As ordinarily constructed brick-kilns are platted or covered on top with a course of brick laid with loose joints in order to allow the .heat to escape directly into the open air. In kilns where this form of platting is adopted for covering the-top it is found that in some places the roof is more tightly sealed than in others, and the heat and gas do not escape evenly, for the bricks when set in the kiln are not of a uniform dryness, and in places where the bricks are driest there is a better draft, and consequently more heat, and where the bricks are not so dry a downward draft often results, so that in those places the bricks are not so well burned as where they are drier, and indeed these bricks are often almost worthless. These places where the bricks do not burn are commonly called cold spots in the kiln, and in order to remedy the difliculty it has been quite acommon custom to build fires directly over these cold spots upon the top of the kiln in order to secure heat enough at that point to start an updraft and thus secure a thorough burning of the brick at those places. This manner, however, of remedying the difficulty by building fires on the outside of the kiln is not only wasteful of fuel, but it is objectionable for many reasons, andI have, therefore, sought to avoid the necessity of these outside fires and prevent the downward draft through the material at'the cold spots and secure the burning of the brick uniformly throughout the kiln, and I have therefore made the roof tight to prevent radiation of heat and have formed additional heating-chambers directly beneath the roof above the material connecting with the flues leading to the open air, as hereinbefore described.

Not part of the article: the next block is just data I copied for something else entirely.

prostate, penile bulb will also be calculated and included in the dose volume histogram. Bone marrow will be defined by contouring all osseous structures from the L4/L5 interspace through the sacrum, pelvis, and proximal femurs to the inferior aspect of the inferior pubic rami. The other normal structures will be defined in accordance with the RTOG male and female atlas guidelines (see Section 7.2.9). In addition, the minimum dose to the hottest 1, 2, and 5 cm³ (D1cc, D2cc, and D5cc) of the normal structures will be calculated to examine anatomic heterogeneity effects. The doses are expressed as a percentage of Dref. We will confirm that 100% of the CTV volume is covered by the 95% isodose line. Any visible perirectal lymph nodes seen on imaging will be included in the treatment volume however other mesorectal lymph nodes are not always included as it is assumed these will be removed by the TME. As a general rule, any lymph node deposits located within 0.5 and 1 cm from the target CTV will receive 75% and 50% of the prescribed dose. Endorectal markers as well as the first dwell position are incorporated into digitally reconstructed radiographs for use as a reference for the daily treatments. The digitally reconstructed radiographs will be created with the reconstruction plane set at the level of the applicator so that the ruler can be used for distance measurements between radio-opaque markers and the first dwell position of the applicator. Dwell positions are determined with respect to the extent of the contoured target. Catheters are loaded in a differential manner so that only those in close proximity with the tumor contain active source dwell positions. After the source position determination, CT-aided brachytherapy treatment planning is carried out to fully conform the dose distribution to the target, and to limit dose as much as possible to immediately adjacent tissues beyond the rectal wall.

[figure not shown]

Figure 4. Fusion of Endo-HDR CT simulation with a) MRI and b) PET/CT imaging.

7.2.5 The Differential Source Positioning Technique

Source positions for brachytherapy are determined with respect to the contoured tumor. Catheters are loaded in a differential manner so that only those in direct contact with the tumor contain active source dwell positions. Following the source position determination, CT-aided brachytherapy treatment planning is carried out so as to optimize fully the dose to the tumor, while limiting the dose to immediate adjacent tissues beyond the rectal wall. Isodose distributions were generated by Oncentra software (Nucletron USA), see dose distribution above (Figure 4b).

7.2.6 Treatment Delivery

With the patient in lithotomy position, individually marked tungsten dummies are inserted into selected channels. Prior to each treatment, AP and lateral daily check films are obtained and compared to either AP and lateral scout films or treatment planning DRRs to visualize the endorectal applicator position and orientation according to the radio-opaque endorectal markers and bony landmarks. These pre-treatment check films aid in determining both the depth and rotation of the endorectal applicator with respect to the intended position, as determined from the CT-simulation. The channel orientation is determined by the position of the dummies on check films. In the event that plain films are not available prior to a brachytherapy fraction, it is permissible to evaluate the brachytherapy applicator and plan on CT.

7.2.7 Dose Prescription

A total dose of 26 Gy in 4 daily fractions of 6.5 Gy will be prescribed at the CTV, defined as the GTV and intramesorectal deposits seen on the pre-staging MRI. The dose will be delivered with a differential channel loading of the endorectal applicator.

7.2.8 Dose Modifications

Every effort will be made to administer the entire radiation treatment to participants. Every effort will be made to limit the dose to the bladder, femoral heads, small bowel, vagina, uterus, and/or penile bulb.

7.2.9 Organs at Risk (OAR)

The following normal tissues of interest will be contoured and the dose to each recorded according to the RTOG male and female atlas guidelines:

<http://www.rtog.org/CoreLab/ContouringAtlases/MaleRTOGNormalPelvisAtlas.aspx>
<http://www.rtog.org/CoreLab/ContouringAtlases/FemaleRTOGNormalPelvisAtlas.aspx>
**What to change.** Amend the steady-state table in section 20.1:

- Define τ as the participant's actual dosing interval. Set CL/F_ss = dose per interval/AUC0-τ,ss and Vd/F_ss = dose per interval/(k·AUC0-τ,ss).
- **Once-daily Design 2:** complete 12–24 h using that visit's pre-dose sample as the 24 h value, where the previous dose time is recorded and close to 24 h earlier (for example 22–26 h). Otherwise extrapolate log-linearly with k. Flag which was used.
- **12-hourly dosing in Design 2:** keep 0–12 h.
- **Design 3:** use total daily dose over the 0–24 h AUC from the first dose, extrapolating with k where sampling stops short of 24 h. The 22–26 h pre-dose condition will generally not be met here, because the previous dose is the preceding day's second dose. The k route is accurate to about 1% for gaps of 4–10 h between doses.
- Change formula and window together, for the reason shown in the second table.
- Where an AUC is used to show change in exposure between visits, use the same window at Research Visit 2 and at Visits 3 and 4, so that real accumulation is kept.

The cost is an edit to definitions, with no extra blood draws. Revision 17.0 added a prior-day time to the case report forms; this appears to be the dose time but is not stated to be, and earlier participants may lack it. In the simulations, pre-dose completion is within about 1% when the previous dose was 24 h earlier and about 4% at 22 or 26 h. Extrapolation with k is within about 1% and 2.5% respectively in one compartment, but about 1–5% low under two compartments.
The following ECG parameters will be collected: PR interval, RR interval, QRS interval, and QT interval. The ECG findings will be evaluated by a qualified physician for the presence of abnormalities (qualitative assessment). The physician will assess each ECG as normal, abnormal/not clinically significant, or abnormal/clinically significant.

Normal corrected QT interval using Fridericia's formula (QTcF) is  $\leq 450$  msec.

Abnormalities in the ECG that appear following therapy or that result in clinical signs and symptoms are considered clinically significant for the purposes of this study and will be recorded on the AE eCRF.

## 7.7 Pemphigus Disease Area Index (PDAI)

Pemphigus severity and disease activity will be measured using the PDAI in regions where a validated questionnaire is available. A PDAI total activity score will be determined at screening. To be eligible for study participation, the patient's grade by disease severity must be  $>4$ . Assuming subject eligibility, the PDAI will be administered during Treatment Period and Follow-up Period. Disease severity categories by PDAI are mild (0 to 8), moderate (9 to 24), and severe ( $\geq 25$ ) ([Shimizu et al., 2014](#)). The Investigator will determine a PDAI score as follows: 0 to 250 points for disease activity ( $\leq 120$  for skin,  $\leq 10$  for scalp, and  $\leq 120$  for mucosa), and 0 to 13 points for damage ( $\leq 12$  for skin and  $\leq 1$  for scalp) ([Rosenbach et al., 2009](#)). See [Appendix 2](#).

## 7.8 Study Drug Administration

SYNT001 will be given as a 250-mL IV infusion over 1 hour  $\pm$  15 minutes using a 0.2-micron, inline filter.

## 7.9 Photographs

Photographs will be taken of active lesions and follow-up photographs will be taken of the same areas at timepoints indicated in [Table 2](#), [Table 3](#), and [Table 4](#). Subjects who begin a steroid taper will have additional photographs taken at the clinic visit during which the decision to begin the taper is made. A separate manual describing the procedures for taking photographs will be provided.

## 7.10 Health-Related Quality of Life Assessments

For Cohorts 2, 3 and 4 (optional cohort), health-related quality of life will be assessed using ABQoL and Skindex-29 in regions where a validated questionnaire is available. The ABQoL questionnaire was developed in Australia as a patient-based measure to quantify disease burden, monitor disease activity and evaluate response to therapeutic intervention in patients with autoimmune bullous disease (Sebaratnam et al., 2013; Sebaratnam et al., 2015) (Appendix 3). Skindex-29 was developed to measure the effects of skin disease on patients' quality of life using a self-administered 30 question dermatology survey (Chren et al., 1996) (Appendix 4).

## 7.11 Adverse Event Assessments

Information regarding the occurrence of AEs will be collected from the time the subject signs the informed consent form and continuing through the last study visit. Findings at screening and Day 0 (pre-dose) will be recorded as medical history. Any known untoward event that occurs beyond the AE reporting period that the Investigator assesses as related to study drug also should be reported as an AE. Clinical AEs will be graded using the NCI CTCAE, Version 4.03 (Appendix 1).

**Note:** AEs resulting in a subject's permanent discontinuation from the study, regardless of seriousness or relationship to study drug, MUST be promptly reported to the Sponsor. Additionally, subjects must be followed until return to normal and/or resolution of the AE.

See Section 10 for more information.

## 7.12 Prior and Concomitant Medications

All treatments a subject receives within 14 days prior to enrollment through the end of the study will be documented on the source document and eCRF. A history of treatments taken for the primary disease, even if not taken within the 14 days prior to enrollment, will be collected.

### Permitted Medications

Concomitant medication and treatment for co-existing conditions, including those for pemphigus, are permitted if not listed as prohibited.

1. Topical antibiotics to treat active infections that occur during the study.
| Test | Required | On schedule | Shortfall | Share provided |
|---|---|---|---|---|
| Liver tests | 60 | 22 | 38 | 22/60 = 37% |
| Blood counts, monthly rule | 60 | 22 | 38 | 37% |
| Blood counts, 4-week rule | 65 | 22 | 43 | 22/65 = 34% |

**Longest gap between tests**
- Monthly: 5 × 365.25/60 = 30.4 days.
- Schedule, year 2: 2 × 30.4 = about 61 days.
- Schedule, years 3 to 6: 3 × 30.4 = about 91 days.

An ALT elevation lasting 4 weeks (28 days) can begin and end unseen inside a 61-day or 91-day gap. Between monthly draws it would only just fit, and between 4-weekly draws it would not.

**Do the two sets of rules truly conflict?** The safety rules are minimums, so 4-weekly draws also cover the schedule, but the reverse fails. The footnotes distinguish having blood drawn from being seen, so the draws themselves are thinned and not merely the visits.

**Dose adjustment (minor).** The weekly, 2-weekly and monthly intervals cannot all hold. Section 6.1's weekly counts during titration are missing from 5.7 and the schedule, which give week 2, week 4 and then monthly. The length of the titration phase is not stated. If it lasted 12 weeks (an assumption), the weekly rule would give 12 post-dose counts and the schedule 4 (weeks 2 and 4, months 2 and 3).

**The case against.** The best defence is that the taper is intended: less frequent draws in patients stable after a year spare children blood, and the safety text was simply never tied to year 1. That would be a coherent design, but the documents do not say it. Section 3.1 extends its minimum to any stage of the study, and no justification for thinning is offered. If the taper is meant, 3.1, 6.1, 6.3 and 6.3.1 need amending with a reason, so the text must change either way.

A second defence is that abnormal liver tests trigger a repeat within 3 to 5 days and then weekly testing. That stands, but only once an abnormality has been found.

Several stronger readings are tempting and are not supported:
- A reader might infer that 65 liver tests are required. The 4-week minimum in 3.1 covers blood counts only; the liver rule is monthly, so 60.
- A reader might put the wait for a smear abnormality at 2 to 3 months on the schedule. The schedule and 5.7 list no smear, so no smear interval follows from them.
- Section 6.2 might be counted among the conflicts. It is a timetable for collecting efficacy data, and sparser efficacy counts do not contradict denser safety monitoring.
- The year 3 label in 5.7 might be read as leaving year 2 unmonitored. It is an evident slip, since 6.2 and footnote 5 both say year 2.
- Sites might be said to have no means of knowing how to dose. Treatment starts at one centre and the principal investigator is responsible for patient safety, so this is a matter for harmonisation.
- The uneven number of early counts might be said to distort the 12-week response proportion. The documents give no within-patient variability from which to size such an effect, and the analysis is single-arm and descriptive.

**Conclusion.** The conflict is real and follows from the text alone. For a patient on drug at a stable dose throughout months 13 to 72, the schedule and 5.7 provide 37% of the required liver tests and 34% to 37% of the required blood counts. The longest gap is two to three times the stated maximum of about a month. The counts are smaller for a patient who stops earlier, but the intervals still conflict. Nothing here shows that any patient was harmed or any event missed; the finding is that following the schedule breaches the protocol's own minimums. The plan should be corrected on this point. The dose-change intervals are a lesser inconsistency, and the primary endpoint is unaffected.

The horizontal fines herein shown are about six inches wide by ten inches high, and when the kiln is built,and before the roof is laid on, fuelwill be introduced into these transverse chambers to aid in burning the uppercourses of brick. The eifect of the tightly-closed roof is to prevent the wasteful radiation or escape of heat, and the fires in the chambers below the roof not only create additional heat themselves, but they secure a much better upward draft from the fires in the arches below, and the heat being thus turned directly up throughthe material laid up in loose joints, as before mentioned, into these heated chambers is not allowed to escape except through the flues at the ends, so